To say Tammy has a complicated medical history is something of an understatement.
She and her son, Rodney, moved to California from their Tennessee hometown, but the tiny woman with a gigantic smile was soon stricken with a bewildering series of health problems. Two heart attacks, a stroke, congestive heart failure, and complications related to high blood pressure kept Tammy in and out of the hospital for months at a time.
She says those issues came from her father’s side of the family. Breast and ovarian cancer were on her mother’s side, and not long after she and Rodney moved back to Tennessee to be closer to home and family support, Tammy discovered she had breast cancer as well.
Genetic testing revealed mutations that indicated significant likelihood she would also develop ovarian cancer. Coleman opted to have a double mastectomy and complete hysterectomy on the same day in hopes of beating the odds.
“I was in surgery nine to 10 hours,” Tammy said. The night before, facing a daunting procedure, she promised Rodney she was going to pull through. “I said, ‘Tomorrow we’re going to have this conversation again. I’m going to wake up. I’m going to be okay.'”
After surgery came chemotherapy, during which she physically broke down. Her family, whose support she moved back home to find comfort in, found themselves overwhelmed by her illness and kept themselves at a distance. The only exception was Rodney, who had been by his mom’s side since age 15 and from the start of her medical problems.
“He’s been here since it all began,” Tammy said.
In fact, the two used to live across the street from Provision CARES Proton Therapy. Tammy was a photographer, and sometimes took wedding clients for pictures by the waterfall on campus. She and Rodney both wondered what business might be coming across the street, as the proton therapy center was just preparing for construction. Rodney watched with interest as plans for the proton therapy center unfolded. He researched the technology and found it fascinating, of course not realizing how personally it would affect him.
As it turned out, the move back to Tennessee from San Jose was a good one, as the proton therapy centers in California were in a different part of the state. After being diagnosed with cancer, Tammy’s doctors recommended proton therapy rather than traditional radiation, because of her heart condition and other health issues. Proton therapy reduces radiation exposure to crucial organs near the breasts, particularly the heart and lungs.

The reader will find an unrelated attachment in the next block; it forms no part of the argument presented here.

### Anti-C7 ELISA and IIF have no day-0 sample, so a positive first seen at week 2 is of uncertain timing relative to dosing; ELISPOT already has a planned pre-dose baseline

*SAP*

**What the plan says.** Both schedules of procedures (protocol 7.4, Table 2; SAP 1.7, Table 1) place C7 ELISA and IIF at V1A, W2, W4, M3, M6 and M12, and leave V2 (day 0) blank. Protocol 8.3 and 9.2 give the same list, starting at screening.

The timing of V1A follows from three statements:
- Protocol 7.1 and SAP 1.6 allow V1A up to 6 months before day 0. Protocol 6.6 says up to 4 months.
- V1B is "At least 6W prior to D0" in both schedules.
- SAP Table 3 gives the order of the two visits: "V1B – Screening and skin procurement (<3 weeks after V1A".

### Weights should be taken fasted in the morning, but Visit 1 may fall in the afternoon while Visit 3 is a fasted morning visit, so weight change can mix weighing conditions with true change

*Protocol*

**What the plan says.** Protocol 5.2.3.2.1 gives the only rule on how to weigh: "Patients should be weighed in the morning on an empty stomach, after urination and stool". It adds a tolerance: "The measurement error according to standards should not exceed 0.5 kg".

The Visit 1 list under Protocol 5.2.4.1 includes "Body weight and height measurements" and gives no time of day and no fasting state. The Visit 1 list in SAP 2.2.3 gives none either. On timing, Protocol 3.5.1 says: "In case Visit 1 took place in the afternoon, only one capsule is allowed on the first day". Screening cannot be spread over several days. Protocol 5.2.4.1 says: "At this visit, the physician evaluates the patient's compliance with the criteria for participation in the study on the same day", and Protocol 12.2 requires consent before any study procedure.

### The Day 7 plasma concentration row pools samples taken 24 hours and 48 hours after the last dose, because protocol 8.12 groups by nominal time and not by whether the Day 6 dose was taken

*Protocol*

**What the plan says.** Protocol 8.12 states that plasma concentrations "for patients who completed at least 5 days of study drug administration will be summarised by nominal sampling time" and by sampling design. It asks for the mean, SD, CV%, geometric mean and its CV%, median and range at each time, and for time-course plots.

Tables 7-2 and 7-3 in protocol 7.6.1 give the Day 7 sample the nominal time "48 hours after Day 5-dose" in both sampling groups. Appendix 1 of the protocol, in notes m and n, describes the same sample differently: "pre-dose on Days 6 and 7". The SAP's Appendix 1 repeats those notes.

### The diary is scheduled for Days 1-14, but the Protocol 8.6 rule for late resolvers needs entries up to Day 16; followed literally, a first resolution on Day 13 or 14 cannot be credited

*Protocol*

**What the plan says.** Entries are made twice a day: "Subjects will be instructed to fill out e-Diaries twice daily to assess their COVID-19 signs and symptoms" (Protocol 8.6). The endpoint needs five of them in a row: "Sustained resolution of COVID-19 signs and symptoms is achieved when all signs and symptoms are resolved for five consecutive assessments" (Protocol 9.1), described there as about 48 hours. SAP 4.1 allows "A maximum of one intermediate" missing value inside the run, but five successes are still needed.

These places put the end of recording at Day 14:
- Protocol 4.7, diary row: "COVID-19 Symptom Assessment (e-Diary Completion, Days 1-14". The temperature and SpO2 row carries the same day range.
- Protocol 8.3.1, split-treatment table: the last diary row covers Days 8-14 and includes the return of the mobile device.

At first, Tammy was apprehensive about proton therapy treatment. “When I first walked into Provision I was a nervous wreck,” she said. “I was so scared. I knew protons are still radiation. I thought, ‘That looks like the weirdest machine I’ve seen in my entire life, and you want me to lay on that table?’”
As she followed through with treatment, however, she and Rodney say they discovered a second home at Provision.
“When you’re sitting in a regular medical facility, nobody talks to anybody,” Tammy said. “At Provision, everybody’s so friendly. All the guys, they became my brothers and dads and cousins. I feel like I gained a whole new family by being here.”
Tammy says the Provision staff also sensed her hesitancy and were quick to reassure her.
“They knew to come and say, ‘Miss Tammy, it’s okay. This is what we’re going to do,’” she said. “You can ask just about anybody anything. Everything is explained. They make sure you understand and make sure you’re comfortable.”
Since her cancer diagnosis, Tammy has become a fierce advocate for breast cancer awareness, participating in local events, signing up for cancer runs, and spreading the word on a Facebook page she set up expressly for that purpose.
She’s also become an advocate for Provision. She gives out bumper stickers all over town and has set up presentations on proton therapy with local groups as part of her choice to be a Proton Ambassador.
“This is my passion now,” concluded Tammy.